Uncovering an invisible network of palliative care

Uncovering an invisible network of palliative care
Palliative care. Credit: Shutterstock

Day-to-day palliative care in the community is mainly delivered by an "invisible network" of extended family members, friends and neighbours, Flinders University research shows.

Using data from the South Australian Health Omnibus Survey from 2001 to 2007 where more than 3,000 South Australians participate in in-depth interviews each year, the study aimed to identify the key people, besides health professionals, who provide end of life care and support, including bathing, feeding and administering medications, to those dying at home.

Co-author Flinders Professor David Currow said extended , neighbours and friends accounted for more than half (55.9 per cent) of the 2,028 identified hands-on caregivers, providing more hands-on care than first-degree relatives.

"As expected, one cohort of caregivers was those usually identified in the medical records; first-degree relatives, including spouses/partners, parents, adult children or siblings," Professor Currow, based in the Discipline of Palliative and Supportive Services, said.

"Yet we also identified a larger cohort of 'invisible' contributors to end of life care – extended family members, including grandparents, aunts, uncles, nieces and nephews, as well as friends, neighbours and community members," he said.

Professor Currow said the reason why extended family members, neighbours and friends provided the majority of care was because "in caring for someone at the end of life, it is a time the dying person's whole network comes together to provide support and care for the person who is dying and for each other".

He said the invisible network was far more likely to undertake their role for shorter periods of time when compared with first-degree relatives.

"This means the invisible network really contributes in the last weeks and months of a person's life in a way that has not been quantified before."

Other findings showed men were just as active in providing care as women. Importantly, the invisible network also spanned all age groups, with more than one third of caregivers under the age of 35.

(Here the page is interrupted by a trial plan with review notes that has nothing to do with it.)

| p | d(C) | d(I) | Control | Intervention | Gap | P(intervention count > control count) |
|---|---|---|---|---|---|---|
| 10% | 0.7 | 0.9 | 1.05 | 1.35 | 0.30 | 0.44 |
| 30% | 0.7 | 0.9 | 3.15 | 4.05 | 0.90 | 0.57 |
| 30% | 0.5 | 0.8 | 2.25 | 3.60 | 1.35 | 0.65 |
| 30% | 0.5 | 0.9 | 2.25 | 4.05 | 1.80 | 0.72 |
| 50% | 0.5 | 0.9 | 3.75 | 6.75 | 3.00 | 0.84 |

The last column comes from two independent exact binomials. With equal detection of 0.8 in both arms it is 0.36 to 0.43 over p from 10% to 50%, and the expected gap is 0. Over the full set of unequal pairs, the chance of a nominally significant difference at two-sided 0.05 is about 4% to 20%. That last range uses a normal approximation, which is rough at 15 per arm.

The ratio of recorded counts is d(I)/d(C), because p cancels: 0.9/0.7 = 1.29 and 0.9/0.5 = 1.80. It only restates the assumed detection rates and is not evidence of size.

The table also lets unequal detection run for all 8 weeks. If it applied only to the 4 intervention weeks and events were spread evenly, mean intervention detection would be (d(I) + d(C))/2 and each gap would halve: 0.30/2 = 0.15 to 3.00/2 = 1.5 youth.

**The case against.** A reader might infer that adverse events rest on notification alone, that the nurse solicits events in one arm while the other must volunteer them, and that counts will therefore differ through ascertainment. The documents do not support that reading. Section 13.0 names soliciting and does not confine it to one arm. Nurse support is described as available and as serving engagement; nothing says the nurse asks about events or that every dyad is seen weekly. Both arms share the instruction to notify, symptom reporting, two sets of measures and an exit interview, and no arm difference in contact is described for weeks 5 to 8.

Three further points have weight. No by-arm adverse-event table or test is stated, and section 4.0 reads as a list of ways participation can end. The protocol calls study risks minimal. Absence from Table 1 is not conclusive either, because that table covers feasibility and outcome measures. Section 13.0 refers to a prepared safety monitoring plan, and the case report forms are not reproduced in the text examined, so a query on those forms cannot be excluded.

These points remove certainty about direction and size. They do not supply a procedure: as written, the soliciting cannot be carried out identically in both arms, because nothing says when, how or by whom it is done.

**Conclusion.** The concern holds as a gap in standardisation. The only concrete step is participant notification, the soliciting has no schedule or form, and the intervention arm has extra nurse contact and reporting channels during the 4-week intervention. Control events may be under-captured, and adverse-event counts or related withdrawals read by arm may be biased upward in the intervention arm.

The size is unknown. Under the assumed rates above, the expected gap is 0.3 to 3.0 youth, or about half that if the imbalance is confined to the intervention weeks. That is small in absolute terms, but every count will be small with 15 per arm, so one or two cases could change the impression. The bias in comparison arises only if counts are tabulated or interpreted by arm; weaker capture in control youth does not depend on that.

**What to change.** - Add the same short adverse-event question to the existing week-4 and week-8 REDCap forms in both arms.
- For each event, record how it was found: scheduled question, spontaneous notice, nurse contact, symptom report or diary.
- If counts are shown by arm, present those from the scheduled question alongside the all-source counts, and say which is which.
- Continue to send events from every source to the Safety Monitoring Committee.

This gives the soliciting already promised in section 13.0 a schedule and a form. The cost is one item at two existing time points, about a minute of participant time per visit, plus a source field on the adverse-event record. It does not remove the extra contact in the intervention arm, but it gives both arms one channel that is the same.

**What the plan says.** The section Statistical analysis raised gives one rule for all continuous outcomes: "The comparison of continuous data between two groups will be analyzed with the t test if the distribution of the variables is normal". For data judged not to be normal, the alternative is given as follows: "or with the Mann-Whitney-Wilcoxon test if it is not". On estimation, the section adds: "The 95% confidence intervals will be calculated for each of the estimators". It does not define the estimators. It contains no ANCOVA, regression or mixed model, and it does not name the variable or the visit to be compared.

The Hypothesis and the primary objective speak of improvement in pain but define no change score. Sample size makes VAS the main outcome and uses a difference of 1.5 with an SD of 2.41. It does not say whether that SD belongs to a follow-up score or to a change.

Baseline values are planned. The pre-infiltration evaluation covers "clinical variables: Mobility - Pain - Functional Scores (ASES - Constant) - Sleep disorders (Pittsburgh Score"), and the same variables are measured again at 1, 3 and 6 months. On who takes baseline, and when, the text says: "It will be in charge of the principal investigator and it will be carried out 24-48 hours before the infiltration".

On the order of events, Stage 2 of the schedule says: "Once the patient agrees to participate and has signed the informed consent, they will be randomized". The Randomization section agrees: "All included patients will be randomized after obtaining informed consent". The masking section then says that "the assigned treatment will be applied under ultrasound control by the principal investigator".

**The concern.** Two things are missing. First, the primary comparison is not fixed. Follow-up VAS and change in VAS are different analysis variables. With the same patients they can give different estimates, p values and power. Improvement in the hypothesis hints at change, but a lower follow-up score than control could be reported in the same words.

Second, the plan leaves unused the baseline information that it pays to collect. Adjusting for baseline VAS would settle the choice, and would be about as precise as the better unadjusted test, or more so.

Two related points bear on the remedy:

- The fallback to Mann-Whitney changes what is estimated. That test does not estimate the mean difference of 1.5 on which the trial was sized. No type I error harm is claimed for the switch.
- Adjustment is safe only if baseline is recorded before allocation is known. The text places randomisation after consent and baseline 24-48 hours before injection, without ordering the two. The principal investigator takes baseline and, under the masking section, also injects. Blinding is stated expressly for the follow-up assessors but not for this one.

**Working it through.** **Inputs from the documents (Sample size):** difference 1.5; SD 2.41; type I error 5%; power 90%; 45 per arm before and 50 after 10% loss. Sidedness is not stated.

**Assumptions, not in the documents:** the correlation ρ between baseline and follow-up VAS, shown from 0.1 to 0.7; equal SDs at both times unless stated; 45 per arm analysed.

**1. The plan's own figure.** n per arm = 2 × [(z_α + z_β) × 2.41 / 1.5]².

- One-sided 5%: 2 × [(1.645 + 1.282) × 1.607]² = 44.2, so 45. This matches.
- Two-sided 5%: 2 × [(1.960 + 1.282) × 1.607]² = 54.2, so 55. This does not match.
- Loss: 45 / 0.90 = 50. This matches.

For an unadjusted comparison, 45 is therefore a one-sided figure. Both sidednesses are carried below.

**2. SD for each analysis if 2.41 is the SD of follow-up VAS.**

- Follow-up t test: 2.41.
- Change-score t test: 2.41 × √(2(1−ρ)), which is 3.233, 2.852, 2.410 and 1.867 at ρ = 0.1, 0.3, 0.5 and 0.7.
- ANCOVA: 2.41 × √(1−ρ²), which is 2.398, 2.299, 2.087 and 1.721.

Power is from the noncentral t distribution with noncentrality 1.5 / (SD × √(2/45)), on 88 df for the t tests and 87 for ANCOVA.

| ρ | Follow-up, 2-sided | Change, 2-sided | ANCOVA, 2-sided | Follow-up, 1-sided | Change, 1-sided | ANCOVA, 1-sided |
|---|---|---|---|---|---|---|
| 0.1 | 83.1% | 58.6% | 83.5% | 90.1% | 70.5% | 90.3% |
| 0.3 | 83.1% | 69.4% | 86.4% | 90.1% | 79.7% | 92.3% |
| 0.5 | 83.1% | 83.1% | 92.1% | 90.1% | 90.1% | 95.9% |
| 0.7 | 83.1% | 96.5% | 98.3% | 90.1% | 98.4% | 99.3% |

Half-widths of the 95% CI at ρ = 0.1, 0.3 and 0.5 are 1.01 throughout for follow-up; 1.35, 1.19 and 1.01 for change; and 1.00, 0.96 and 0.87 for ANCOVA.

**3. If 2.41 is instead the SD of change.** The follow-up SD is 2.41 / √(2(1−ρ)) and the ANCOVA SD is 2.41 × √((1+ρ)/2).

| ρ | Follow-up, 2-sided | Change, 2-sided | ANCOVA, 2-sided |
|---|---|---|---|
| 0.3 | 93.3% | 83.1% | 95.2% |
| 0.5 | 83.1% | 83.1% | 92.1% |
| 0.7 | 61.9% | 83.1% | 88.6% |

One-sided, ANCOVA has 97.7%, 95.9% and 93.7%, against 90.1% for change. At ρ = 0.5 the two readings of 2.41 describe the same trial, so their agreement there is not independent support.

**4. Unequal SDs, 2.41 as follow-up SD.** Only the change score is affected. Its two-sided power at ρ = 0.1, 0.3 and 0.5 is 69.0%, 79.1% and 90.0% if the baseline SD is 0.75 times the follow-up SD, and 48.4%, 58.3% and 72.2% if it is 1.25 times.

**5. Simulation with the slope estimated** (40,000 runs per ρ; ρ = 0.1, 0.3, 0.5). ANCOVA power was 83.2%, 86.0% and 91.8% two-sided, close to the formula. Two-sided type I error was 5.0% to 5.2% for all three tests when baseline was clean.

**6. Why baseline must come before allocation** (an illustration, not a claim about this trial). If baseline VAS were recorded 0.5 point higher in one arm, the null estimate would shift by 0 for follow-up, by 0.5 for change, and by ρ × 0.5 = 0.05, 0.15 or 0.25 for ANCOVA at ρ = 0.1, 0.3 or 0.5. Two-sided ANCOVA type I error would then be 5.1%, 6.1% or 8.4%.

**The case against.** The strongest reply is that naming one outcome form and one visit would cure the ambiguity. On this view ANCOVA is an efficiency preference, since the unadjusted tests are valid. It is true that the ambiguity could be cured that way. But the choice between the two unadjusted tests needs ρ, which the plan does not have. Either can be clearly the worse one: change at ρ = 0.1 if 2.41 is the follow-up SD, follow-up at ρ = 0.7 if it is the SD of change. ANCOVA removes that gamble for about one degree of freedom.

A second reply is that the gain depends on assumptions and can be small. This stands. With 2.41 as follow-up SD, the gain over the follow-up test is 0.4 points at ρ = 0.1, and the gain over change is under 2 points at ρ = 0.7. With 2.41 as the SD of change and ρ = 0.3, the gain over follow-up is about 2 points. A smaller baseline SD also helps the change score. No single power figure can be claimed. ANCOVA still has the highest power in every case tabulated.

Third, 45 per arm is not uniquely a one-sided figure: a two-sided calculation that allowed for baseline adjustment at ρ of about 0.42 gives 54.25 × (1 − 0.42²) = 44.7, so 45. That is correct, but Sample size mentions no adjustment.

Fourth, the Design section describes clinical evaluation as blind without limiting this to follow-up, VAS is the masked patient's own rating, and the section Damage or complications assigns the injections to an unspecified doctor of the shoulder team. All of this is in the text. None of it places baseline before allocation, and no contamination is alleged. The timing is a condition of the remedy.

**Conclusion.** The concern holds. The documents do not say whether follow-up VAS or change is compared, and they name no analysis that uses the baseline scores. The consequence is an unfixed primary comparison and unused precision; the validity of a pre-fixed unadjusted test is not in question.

Professor Currow said the research highlights the need for to create specific ways of identifying and engaging all those who provide care for someone at the end of life to ensure each person receives adequate support as they take on demanding roles.

"Most studies rely on reports from the spouse or identified next-of-kin, which has limited the ability to identify the broader social networks of support.

"These networks are crucial in supporting long-term caregivers for people at the end of life, especially when a person's care needs become more intense, but they are mainly invisible to the health team, which is of great concern.

"Changes to the medical record to identify the extent of potential social support is one way to help teams reposition the focus of their psychosocial care."

The research, titled Uncovering an invisible network of direct caregivers at the end of life: A population study, was undertaken by Flinders University researchers Dr Kate Burns, Professor Amy Abernethy, Professor Currow and Ms Lora Dal Grande from the University of Adelaide and published in the peer reviewed journal Palliative Medicine.

More information: The complete study is available online: pmj.sagepub.com/content/27/7/608.full

add to favorites email to friend print save as pdf

Related Stories

Early palliative care avoids emergency stress

Sep 03, 2013

Cancer patients who receive early access to community-based palliative care are less likely to go to the emergency department coming towards the end of their life, according to Curtin University research.

Recommended for you

Preterm children's brains can catch up years later

2 hours ago

There's some good news for parents of preterm babies – latest research from the University of Adelaide shows that by the time they become teenagers, the brains of many preterm children can perform almost as well as those ...

Mortality rates increase due to extreme heat and cold

2 hours ago

Epidemiological studies have repeatedly shown that death rates rise in association with extremely hot weather. The heat wave in Western Europe in the summer of 2003, for example, resulted in about 22,000 extra deaths. A team ...

It takes more than practice to excel, psychologist reports

3 hours ago

Case Western Reserve University's new assistant professor of psychology Brooke N. Macnamara, PhD, and colleagues have overturned a 20-year-old theory that people who excel in their fields are those who practiced the most.

User comments